6. Make sure that baby's head is not touching damp or wet textiles, which may increase coupling of interference from external noise sources to the baby.

    2. Application of the dense array EEG cap

    1. Remove interfering wax and oil from baby's scalp by swiping it with a cloth wetted with diluted alcohol or baby shampoo. Assess visually the head size of the baby to select the optimal size of the EEG cap in order to make sure that the cap sits firmly at vertex, and that the temporal electrodes are located at an appropriate level above ear lobes (five different sizes of these caps are available to fit from extremely young preterm to fullterm neonates).
    2. If possible, two persons should work together to place the EEG cap, one taking care of the cap, and the other one holding baby's head and possible intubation or nasal CPAP tubes. If the patient has a CPAP, remove it for the 10-20 seconds that it takes to place the EEG cap. The holding straps of the nasal CPAP are wrapped over the EEG cap later.
    3. (optional) If the baby has an iv line in the head, you will need to disconnect it, and pass it through the outlet made for it in the cap (available in the caps used in the present study). Otherwise, you will need to use head net and single electrode placement, which is demonstrated on the website of the NEMO study (see http://www.nemo-europe.com/en/educational-tools.php).
    4. Hold the baby so that his/her face is directed towards you. Take the cap into both hands, and by using your fingers, push the middle of the cap inside out, so that the central (Cz and Pz electrodes) will first touch the scalp.
    5. Roll the cap gently over the head so that the cap is almost sitting in its final position. Finally, adjust the cap symmetrically in both left-right and anterior-posterior directions. Check symmetry by making sure that the Cz electrode is in the middle (left-right) at the line that connects both ears. When pulling the cap over forehead, it is practical to keep baby's head in place by pressing your thumbs against his/her forehead above the eyes.
    6. Fasten the chin strap to a tightness that keeps the cap well in place, and yet allows unrestricted breathing. Do also check now that the cap size is optimal. The cap shown in this video may look little loose. However, it extends well over the forehead and occipital areas, and yet it is well enough in contact with the scalp at centroparietal areas. Five different sizes of these caps are available to fit from extremely young preterm to full-term neonates, and the cap shown in this video will fit this baby for a few weeks from now on.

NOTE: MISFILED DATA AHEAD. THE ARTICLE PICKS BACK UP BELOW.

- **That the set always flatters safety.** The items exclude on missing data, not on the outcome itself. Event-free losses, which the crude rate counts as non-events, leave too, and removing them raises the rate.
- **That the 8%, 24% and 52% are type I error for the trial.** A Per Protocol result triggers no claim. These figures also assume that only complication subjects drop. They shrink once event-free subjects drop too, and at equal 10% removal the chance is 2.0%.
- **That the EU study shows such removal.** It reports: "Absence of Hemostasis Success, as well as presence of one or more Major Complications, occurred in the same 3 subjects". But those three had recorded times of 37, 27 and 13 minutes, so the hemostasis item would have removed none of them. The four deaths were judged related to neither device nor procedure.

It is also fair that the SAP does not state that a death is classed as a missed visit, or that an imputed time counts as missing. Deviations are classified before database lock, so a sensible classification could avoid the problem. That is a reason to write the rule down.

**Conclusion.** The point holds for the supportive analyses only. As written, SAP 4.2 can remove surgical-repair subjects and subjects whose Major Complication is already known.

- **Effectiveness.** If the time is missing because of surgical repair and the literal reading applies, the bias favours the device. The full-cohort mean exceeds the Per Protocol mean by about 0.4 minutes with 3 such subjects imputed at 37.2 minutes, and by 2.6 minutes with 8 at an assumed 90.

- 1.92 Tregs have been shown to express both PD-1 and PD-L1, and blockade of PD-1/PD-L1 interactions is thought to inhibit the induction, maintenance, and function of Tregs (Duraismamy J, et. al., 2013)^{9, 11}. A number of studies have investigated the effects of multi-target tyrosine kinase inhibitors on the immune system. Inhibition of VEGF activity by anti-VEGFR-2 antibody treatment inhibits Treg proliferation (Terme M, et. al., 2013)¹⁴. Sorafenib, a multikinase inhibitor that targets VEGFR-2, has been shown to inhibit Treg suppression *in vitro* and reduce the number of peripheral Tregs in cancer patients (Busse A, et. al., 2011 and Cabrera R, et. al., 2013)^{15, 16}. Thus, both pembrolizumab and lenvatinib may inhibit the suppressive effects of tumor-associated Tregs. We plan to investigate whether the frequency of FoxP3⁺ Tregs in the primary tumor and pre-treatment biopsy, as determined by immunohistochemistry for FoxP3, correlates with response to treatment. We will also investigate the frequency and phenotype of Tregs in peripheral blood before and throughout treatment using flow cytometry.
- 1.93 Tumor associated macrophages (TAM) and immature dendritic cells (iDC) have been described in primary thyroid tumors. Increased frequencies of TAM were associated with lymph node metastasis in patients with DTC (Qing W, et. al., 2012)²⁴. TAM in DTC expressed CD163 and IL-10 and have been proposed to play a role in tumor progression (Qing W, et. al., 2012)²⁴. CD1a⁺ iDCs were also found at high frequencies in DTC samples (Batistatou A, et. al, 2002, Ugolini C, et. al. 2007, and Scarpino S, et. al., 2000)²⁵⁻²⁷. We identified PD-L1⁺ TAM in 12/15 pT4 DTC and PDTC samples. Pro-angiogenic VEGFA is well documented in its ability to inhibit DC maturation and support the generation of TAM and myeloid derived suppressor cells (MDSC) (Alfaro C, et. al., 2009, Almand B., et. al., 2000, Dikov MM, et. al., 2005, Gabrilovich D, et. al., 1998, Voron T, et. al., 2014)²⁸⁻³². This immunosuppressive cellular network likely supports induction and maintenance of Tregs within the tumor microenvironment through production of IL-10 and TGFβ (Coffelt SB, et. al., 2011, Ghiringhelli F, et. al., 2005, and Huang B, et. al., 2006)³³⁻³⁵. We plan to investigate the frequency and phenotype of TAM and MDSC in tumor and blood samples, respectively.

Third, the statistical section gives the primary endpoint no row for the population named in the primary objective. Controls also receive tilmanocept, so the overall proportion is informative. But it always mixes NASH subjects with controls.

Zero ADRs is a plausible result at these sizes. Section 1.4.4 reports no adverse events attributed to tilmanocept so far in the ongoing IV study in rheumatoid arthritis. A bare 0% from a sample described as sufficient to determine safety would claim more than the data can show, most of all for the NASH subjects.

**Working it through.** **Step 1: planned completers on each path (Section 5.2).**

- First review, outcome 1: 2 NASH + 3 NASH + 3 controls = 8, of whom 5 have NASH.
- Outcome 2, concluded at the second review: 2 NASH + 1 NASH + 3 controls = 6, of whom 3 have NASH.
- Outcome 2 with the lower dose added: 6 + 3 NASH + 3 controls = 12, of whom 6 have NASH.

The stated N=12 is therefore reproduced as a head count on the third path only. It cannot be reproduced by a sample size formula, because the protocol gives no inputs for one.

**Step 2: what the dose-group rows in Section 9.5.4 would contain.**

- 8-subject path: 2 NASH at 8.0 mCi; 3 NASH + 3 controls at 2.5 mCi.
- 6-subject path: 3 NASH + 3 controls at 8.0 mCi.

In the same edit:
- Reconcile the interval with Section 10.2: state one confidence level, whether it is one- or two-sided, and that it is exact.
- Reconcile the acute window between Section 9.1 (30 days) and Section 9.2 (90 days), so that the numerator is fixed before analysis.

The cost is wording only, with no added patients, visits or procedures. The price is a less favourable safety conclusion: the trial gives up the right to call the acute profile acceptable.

7. Apply the electrode gel through the electrode holes with a syringe connected to a thick blunt gel needle ("tip"). A bended tip may be useful to reach contacts that are difficult to access directly. Fill the electrode cups so that no gel will leak out, as it may form bridges with neighbouring electrodes or even wet the pillow possibly causing artefact. A more viscous gel formula may be practical in this regard, and allows even gelling before cap placement (see ref 1).
    8. Check the impedances and EEG signal quality, and prepare the scalp either by gentle mechanical rubbing or by using the so called SurePrep method as needed2,3 (http://www.helsinki.fi/science/eeg/videos/sureprep/). Observe the quality of skin contact simultaneously from the impedance values given by the EEG software, or by looking at the EEG trace quality. Start from the reference and ground, then prepare one hemisphere at a time to minimize moving of the baby.
    9. Start EEG recording when the impedance levels are acceptable, usually below 15kohms, or when the signal does look clean enough without filtering. Note that impedances often improve over time, so give some minutes time for the impedances to settle down.

    3. Application of the polygraphic sensors